Carousel at the Arcola

June 27, 2014

Rodgers and Hammerstein’s Carousel has always been my favourite musical. Indeed I would argue that it is the greatest musical of all time. When I read that a new fringe production was coming to London in which the show was to be “re-imagined”, I had all sorts of nightmares. I envisaged something akin to the Rent / La Bohème scenario whereby Richard Rodgers’ glorious score would be belted out by rock singers accompanied by highly amplified electric guitars.

I need not have worried. What hits you from the opening moment of this marvellous revival at the Arcola Theatre in London’s East End, is the love and respect for the original material that permeates the entire production.

The re-imagining consists primarily of advancing the time of the play from 1873 to the depression years of the early1930s. This suits the mood of the piece very well although it does jar a little at Carrie’s line – “Mr Snow says a man that can’t find work these days is jest plain lazy.” Millions of Americans could not find work in those dark days. Apart from that minor blip it is I think a clever device. The time change also means that the show’s finale, the iconic Graduation Scene with “You’ll Never Walk Alone” now takes place at the time it was written, towards the end of the Second World War when so many people were facing the future without their loved ones.

From start to finish, Luke Fredericks’ direction, Stewart Charlesworth’s designs and Lee Proud’s choreography are all focussed on letting the power of Richard Rodgers’ music and the brilliance of Oscar Hammerstein’s book and lyrics shine through. The stage is small, the sets are simple, and yet as intimate as the production might be, none of the magic of the original has been lost. In a way, it might even have been enhanced and for that they deserve our heartfelt thanks, for this is a show that needs no stars, egos or special tricks.

Not that there are no stars in this production. Gemma Sutton is superb as Julie. Even standing quite still she has a magnetism that means you cannot take your eyes off her no matter what is going on elsewhere on stage. Coupled with a beautiful voice she is the best Julie I have seen since Joanna Riding’s Olivier winning performance in the 1992 Nicholas Hytner production for the RNT. Molnar’s original play Liliom might have been named for the leading male character but in this production at least, it is really all about Julie.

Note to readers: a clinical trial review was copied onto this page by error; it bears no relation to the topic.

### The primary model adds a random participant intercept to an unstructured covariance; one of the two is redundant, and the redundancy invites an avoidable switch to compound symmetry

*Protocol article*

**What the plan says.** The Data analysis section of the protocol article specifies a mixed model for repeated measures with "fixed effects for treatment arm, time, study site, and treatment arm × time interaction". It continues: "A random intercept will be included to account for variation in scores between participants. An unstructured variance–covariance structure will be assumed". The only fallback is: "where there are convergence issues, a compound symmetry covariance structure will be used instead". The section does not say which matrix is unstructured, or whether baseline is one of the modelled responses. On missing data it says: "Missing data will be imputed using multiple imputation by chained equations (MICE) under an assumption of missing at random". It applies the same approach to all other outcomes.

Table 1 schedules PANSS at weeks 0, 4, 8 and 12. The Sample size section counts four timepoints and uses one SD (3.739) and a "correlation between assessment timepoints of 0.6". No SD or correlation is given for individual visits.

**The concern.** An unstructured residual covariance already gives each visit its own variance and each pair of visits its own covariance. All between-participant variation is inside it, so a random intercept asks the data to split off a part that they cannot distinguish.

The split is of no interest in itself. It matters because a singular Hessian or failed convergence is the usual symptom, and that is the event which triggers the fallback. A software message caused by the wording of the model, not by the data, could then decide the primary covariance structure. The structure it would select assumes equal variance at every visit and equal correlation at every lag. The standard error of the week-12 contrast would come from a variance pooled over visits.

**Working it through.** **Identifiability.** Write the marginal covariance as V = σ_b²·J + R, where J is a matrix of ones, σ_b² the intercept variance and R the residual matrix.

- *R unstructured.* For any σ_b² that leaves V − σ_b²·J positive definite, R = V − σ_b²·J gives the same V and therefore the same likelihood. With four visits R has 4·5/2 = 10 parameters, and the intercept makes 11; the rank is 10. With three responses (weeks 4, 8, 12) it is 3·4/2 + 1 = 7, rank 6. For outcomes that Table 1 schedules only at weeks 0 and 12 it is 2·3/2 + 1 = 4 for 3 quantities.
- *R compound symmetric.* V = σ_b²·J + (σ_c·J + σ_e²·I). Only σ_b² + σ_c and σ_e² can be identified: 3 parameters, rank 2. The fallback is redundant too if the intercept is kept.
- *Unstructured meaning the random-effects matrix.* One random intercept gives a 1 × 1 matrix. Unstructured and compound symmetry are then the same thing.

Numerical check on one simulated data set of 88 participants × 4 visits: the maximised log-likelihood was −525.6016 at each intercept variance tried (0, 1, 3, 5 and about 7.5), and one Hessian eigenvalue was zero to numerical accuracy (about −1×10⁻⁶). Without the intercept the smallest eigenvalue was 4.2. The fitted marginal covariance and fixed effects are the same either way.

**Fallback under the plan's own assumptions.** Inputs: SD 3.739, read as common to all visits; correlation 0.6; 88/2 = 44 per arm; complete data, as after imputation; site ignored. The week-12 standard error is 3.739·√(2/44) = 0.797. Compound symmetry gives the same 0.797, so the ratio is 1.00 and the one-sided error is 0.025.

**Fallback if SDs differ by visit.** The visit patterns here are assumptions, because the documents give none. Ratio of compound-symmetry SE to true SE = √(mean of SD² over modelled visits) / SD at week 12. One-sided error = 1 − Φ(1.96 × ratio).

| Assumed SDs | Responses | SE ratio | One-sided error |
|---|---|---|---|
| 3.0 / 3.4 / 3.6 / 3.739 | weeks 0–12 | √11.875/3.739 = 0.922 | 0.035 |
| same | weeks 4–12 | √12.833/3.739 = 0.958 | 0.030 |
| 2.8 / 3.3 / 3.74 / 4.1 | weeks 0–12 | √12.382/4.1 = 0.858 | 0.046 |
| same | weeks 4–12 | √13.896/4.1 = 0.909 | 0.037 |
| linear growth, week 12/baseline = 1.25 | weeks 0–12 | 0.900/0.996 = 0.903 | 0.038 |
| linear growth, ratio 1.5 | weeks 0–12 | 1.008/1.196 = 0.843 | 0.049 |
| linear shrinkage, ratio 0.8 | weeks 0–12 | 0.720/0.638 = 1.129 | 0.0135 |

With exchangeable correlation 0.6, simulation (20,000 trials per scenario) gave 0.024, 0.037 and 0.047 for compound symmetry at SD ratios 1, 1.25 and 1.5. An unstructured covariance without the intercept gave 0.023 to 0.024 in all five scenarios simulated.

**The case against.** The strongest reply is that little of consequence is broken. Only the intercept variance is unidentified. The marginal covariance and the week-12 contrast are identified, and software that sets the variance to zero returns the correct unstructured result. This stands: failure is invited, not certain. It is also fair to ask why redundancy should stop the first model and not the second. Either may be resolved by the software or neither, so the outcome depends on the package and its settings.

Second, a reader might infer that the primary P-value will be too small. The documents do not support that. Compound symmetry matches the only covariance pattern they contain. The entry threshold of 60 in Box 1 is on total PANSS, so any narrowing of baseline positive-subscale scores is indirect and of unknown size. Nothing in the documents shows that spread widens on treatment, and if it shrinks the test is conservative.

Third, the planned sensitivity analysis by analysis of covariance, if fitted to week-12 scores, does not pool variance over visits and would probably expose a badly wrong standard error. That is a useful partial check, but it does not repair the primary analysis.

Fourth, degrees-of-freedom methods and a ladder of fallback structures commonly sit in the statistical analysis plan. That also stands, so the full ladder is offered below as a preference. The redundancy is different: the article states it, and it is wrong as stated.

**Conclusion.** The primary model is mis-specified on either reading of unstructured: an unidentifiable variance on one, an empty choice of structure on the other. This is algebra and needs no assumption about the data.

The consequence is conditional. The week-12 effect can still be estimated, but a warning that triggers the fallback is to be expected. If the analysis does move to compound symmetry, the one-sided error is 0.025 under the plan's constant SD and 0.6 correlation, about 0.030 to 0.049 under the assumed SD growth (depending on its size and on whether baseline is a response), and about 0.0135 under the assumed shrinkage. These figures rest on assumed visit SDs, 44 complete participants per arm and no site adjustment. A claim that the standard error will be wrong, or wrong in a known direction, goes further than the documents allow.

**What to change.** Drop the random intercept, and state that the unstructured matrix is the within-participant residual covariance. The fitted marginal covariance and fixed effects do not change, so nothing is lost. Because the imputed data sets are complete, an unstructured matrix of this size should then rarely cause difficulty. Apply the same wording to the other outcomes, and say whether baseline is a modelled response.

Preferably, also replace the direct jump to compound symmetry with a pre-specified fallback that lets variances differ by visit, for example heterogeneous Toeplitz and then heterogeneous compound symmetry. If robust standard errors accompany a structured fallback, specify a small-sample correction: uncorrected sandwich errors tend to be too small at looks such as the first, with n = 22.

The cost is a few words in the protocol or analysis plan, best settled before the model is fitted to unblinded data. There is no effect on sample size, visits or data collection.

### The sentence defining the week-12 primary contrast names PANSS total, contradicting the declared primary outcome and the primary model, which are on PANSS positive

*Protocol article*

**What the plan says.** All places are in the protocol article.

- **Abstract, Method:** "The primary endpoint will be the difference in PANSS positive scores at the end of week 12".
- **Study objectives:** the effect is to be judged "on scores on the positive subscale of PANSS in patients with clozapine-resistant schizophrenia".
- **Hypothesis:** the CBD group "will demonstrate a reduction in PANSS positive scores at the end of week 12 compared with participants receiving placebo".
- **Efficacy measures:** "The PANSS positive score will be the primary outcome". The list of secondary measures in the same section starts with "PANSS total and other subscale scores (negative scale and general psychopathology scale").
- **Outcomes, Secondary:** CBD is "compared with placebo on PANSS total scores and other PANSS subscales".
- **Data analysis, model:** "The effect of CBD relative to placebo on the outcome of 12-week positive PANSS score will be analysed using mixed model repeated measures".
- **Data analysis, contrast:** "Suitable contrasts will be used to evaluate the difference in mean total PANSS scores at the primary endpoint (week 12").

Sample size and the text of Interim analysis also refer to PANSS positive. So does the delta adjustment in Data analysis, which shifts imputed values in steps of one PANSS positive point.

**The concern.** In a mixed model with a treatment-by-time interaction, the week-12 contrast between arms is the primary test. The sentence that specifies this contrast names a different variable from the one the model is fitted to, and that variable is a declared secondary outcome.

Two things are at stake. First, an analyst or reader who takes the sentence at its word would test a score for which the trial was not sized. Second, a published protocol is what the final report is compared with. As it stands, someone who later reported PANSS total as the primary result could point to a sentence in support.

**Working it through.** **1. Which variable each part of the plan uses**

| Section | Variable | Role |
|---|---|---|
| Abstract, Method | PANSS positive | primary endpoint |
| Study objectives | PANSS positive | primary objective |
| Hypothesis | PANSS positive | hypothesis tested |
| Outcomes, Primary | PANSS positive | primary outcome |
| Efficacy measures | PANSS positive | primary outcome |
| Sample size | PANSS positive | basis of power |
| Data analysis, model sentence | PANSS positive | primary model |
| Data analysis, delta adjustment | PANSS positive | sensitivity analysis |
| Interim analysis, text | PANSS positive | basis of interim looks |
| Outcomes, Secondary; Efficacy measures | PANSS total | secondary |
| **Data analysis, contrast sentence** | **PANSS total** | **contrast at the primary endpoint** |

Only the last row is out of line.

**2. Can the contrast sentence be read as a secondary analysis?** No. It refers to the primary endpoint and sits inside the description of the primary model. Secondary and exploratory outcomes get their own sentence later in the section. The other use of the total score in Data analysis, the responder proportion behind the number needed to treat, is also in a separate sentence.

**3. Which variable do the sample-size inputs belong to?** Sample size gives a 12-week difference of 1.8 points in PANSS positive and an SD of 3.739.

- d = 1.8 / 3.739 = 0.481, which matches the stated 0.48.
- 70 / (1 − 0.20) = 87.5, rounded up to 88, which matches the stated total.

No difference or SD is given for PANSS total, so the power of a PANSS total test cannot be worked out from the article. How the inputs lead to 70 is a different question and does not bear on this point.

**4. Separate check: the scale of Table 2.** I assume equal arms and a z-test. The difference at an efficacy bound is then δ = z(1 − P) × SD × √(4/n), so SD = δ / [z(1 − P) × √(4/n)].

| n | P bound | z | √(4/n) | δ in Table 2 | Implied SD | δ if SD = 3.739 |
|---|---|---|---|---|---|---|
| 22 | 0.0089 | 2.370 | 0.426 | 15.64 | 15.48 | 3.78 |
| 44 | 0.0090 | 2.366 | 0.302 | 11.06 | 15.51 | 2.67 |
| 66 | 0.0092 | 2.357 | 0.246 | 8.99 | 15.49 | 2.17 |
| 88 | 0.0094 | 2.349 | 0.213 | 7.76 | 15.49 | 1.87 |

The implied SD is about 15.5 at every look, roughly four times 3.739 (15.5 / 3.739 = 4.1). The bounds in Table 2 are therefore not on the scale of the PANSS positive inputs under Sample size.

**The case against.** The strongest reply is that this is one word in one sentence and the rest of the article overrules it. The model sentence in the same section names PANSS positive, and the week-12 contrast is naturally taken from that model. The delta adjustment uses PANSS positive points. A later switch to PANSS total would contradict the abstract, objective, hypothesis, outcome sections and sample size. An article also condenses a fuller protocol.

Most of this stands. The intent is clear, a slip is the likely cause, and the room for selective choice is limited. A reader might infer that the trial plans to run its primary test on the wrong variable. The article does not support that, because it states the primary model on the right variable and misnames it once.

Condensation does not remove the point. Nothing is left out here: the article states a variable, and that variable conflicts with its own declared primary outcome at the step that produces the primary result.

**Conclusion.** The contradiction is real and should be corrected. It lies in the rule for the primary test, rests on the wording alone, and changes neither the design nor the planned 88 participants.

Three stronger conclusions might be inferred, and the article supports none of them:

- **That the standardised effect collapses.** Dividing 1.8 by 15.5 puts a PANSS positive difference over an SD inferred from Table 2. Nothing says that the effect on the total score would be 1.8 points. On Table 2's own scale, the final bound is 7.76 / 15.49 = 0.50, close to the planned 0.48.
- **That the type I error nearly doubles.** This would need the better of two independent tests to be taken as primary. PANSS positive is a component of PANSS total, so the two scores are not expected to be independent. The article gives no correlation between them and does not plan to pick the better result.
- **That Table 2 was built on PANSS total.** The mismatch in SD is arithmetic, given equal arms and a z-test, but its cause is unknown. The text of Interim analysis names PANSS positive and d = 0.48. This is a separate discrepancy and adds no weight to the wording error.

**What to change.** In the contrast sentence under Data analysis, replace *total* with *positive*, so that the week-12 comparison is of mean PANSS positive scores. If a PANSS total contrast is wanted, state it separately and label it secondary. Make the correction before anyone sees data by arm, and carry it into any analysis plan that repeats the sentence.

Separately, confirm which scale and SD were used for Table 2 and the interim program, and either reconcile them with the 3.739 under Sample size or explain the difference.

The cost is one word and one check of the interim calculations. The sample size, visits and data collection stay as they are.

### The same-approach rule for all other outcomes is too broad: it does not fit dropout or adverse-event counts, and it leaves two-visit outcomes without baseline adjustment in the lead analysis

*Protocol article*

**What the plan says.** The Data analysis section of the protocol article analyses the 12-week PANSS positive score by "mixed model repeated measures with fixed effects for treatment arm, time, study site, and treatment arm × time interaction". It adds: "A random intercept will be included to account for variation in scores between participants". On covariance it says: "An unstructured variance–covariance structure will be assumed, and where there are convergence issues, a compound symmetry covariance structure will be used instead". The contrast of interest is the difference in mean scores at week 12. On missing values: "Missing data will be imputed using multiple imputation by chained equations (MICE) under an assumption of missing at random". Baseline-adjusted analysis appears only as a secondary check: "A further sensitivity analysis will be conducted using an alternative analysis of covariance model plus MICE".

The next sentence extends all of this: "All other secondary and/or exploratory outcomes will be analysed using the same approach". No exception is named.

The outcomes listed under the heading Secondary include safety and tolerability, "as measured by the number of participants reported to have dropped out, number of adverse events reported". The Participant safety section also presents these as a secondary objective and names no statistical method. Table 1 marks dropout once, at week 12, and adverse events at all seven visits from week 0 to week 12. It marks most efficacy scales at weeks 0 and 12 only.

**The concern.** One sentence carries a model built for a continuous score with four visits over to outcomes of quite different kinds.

Tim Rogers as Billy succeeds in the difficult task of making us not totally hate him. This was the biggest problem Rodgers and Hammerstein faced when considering whether or not to adapt Molnar’s play into a musical. They solved it by coming up with the idea for the “Soliloquy” which shows that Billy does have a gentler side. It is not an easy number but Tim Rogers nails it. One particular moment in this scene demonstrated Lee Frederick’s skill. As Billy begins the “My Little Girl” section, unseen by him, Julie comes on stage and listens for a while. As unsympathetic a “hero” as Billy might be, we can understand why Julie has stayed with him.

Vicky Lee Taylor has tons of energy and comedic skills as Carrie and Joel Montague makes a fine Mr. Snow. Richard Kent was properly evil as the villain Jigger Craigin, dressed as a spiv rather than a seaman – a nice touch made possible by the time change. But all the cast deserve high praise. Their energy and exuberance make the whole evening a sheer joy.

When Carousel first opened at the Majestic Theatre in New York in April 1945, Richard Rodgers demanded 39 musicians in the orchestra, twice the Broadway norm. Obviously an orchestra of five cannot possibly sound like that but Mark Cumberland’s orchestrations cleverly evoke Don Walker’s originals and do full justice to the music.

My only disappointment in the entire evening was that the theatre was not full. This show, this production, deserves to be seen. The theatre really is easy to get to, so if you like musicals and you like talent, do make the effort. Get on your bikes; get in your cars; Get on the trains. You will find it very worth while.